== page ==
- John T. Flynn, the son of strict Catholic parents in Maryland who became a journalist. He was initially a supporter of FDR and his policies. But after 1936 he became a critic, one of the first from the left. He later bitterly attacked Roosevelt in his book The Roosevelt Myth.
Elizabeth Gurley Flynn stood to the left of these political operatives. She was a trade union activist and IWW union supporter during and after World War One. Later she joined the Communist Party. This led to her imprisonment in the McCarthy era. When she died in 1964 she was granted a state funeral in Moscow.
Australia. Jeremiah Flynn was a Catholic priest from Kerry who seemed to have spent his whole life arguing with the British authorities. He arrived in Australia in 1817 but was ordered to leave within six months. The fuss he made, however, convinced the Government in London in 1820 to allow the first official Catholic missionaries to be sent to Australia.
There were later two famous Australian-born Flynns, the actor Errol Flynn and the flying doctor John Flynn:
- Errol Flynn was said to be the descendant of an Irish convict in Tasmania. His father, Theodore Flynn, became a prominent professor of biology at the University of Tasmania. Errol made his name when he departed Australia for America and Hollywood.
- John Flynn’s grandfather was an Irish schoolmaster who settled in the Victorian goldfields; as was his father Thomas as well. John Flynn started out as a Presbyterian minister in the outback before founding the Flying Doctor Service, the world’s first flying ambulance.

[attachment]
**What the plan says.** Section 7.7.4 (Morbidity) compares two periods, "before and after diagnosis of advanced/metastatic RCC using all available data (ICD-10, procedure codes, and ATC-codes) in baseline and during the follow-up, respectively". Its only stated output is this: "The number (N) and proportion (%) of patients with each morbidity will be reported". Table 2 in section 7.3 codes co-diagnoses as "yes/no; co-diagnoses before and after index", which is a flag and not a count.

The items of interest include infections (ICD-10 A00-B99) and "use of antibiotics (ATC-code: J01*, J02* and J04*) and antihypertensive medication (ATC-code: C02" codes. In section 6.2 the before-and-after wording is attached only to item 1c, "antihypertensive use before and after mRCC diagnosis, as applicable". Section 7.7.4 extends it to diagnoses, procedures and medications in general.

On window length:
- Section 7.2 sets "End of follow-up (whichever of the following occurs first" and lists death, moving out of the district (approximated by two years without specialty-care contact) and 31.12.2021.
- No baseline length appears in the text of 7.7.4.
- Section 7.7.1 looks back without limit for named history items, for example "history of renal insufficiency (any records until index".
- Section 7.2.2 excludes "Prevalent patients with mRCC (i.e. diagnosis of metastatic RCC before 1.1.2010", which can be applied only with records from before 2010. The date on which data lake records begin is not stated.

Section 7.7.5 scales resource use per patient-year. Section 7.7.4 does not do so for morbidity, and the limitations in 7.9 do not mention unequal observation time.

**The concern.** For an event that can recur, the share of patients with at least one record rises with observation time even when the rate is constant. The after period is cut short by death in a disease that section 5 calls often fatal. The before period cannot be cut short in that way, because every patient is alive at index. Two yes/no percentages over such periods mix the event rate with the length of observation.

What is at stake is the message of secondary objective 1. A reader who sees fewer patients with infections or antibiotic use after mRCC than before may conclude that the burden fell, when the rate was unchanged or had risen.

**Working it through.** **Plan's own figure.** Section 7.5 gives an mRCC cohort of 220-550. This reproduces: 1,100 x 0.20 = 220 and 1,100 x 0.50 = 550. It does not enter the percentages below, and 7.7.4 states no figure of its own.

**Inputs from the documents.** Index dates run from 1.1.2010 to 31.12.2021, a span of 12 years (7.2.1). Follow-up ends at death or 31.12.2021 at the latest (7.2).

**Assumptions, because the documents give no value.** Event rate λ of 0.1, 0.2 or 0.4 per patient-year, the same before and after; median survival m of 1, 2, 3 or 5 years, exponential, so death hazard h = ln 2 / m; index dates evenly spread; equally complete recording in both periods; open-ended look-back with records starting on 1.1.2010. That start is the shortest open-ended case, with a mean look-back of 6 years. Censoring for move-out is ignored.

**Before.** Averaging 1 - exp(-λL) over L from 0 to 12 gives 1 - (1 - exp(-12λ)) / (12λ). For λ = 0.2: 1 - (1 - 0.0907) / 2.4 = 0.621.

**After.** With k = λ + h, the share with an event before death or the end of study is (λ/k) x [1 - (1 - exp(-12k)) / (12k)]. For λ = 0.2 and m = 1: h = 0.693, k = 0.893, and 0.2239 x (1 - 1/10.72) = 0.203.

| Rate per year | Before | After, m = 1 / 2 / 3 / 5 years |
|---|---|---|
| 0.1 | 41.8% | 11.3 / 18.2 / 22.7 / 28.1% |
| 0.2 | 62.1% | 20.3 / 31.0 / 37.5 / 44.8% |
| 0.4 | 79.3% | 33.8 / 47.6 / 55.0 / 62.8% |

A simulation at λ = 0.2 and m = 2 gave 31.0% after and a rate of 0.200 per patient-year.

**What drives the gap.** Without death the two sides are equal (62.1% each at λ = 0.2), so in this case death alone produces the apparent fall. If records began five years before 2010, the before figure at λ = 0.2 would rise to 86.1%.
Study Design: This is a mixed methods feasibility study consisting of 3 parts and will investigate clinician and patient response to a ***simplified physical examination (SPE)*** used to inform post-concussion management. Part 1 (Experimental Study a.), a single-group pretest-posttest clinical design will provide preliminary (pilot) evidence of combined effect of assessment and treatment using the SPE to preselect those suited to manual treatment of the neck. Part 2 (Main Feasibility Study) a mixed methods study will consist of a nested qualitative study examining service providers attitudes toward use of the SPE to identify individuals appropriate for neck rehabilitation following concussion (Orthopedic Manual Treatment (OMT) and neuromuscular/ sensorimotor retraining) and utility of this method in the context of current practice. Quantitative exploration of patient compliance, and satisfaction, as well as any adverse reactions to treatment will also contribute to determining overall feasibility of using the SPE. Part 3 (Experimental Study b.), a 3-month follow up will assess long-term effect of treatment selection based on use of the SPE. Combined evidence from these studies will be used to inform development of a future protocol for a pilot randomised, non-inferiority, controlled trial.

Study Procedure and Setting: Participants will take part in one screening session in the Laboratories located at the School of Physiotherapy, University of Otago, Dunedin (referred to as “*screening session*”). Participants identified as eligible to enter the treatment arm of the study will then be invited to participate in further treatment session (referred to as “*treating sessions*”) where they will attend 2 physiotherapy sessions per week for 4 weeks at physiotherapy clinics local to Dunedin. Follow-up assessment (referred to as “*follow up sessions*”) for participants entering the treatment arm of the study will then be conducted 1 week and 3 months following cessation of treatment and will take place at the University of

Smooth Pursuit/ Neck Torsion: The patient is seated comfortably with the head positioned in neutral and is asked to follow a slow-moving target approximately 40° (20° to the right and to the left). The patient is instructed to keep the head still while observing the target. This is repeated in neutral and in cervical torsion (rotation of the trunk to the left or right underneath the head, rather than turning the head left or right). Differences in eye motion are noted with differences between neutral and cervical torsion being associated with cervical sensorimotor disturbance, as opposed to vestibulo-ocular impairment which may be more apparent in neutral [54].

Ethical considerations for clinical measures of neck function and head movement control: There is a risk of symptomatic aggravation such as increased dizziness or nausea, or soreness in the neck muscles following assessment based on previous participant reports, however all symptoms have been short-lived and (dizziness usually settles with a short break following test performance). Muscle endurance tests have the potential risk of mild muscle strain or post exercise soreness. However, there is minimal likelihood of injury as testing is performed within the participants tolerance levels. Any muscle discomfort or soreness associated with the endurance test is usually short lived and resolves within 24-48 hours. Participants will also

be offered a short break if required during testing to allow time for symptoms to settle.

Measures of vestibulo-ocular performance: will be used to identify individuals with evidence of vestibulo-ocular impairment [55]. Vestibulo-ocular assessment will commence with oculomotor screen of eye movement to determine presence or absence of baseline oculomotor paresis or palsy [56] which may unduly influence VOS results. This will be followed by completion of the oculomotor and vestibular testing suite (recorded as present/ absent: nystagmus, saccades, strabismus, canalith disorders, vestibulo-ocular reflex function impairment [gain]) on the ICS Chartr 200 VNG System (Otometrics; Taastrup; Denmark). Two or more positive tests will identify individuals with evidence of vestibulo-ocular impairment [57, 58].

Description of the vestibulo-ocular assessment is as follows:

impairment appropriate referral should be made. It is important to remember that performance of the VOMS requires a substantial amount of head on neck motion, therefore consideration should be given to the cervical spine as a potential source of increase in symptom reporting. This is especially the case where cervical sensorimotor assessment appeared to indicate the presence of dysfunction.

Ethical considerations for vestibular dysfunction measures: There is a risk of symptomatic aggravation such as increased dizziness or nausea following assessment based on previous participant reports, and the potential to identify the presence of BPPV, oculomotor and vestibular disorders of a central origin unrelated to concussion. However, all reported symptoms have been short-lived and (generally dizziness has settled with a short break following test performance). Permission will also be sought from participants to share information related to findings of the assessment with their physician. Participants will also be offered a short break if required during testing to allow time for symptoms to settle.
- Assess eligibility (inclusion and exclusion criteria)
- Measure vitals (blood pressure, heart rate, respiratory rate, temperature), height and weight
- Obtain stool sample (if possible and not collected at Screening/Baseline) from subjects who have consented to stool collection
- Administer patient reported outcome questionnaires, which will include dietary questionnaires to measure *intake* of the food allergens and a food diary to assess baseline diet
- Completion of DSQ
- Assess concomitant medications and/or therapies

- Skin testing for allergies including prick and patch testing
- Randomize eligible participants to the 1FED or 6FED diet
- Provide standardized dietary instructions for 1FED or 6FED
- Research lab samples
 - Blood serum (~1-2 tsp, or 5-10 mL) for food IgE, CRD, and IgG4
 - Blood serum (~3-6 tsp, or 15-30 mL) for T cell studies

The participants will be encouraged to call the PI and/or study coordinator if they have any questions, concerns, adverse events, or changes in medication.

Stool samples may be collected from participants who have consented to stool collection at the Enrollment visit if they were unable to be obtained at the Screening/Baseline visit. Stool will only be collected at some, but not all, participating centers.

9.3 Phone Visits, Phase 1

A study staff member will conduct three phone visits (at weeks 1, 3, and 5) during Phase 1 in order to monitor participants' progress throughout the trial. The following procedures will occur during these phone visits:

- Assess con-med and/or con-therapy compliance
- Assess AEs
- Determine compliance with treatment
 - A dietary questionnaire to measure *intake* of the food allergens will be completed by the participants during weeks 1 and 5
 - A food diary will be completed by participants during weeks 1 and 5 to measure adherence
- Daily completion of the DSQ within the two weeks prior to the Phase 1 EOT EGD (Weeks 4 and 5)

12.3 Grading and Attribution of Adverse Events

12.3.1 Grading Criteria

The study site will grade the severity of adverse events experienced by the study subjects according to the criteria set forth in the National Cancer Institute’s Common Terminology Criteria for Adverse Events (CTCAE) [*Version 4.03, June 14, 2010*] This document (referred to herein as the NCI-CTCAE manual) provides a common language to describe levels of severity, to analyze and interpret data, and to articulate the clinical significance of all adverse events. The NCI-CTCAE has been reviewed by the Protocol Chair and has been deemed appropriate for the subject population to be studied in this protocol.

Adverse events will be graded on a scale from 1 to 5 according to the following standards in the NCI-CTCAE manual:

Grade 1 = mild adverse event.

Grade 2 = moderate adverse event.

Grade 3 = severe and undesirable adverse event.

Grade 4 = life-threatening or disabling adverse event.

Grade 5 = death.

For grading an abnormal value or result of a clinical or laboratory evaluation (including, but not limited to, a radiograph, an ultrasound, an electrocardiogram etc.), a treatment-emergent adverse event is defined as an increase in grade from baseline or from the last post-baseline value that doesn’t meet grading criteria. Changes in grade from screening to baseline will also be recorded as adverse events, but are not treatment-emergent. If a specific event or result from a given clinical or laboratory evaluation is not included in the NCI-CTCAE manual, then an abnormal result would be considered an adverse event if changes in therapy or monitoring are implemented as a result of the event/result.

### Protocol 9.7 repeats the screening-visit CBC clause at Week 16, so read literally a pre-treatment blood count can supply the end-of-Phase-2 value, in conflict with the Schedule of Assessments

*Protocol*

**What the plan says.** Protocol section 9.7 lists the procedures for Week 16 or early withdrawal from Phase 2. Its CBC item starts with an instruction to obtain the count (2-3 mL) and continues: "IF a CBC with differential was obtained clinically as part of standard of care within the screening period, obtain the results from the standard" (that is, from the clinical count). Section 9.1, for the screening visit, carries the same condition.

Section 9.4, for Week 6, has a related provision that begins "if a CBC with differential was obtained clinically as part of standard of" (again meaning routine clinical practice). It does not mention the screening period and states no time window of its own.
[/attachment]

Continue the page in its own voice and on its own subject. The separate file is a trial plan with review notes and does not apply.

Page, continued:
Flynn Surname Miscellany
Ardagh Castle. Ardagh castle stood on a hill between the town of Skibbereen and the fishing village of Baltimore in the southernmost point of Cork and indeed of Ireland. The O’Flynns were in ancient times resident there as chiefs of the barony of Ibawn.
The castle is just a ruin now. But the name has been preserved by a group of artisan food producers in the area. Judy Wotton’s Ardagh Castle cheese has a local reputation.
Father O’Flynn. A.P. Graves, an Anglo-Irish poet and songwriter and father of the poet Robert Graves, was the author in the 1880’s of the popular Irish jig Father O’Flynn. The words ran as follows:
- “Of priests we can offer a charming variety,
- Far renowned for learning and piety;
- Still, I’d advance ye widout impropriety,
- Father O’Flynn as the flower of them all.
- Here’s a health to you, Father O’Flynn,
- Slainte and slainte and slainte agin;
- Powrfullest preacher, and tenderest teacher,
- And kindliest creature in ould Donegal.
- Don’t talk of your Provost and Fellows of Trinity,
- Famous forever at Greek and Latinity,
- Dad and the divils and all at Divinity
- Father O’Flynn d make hares of them all!
- Come, I venture to give ye my word,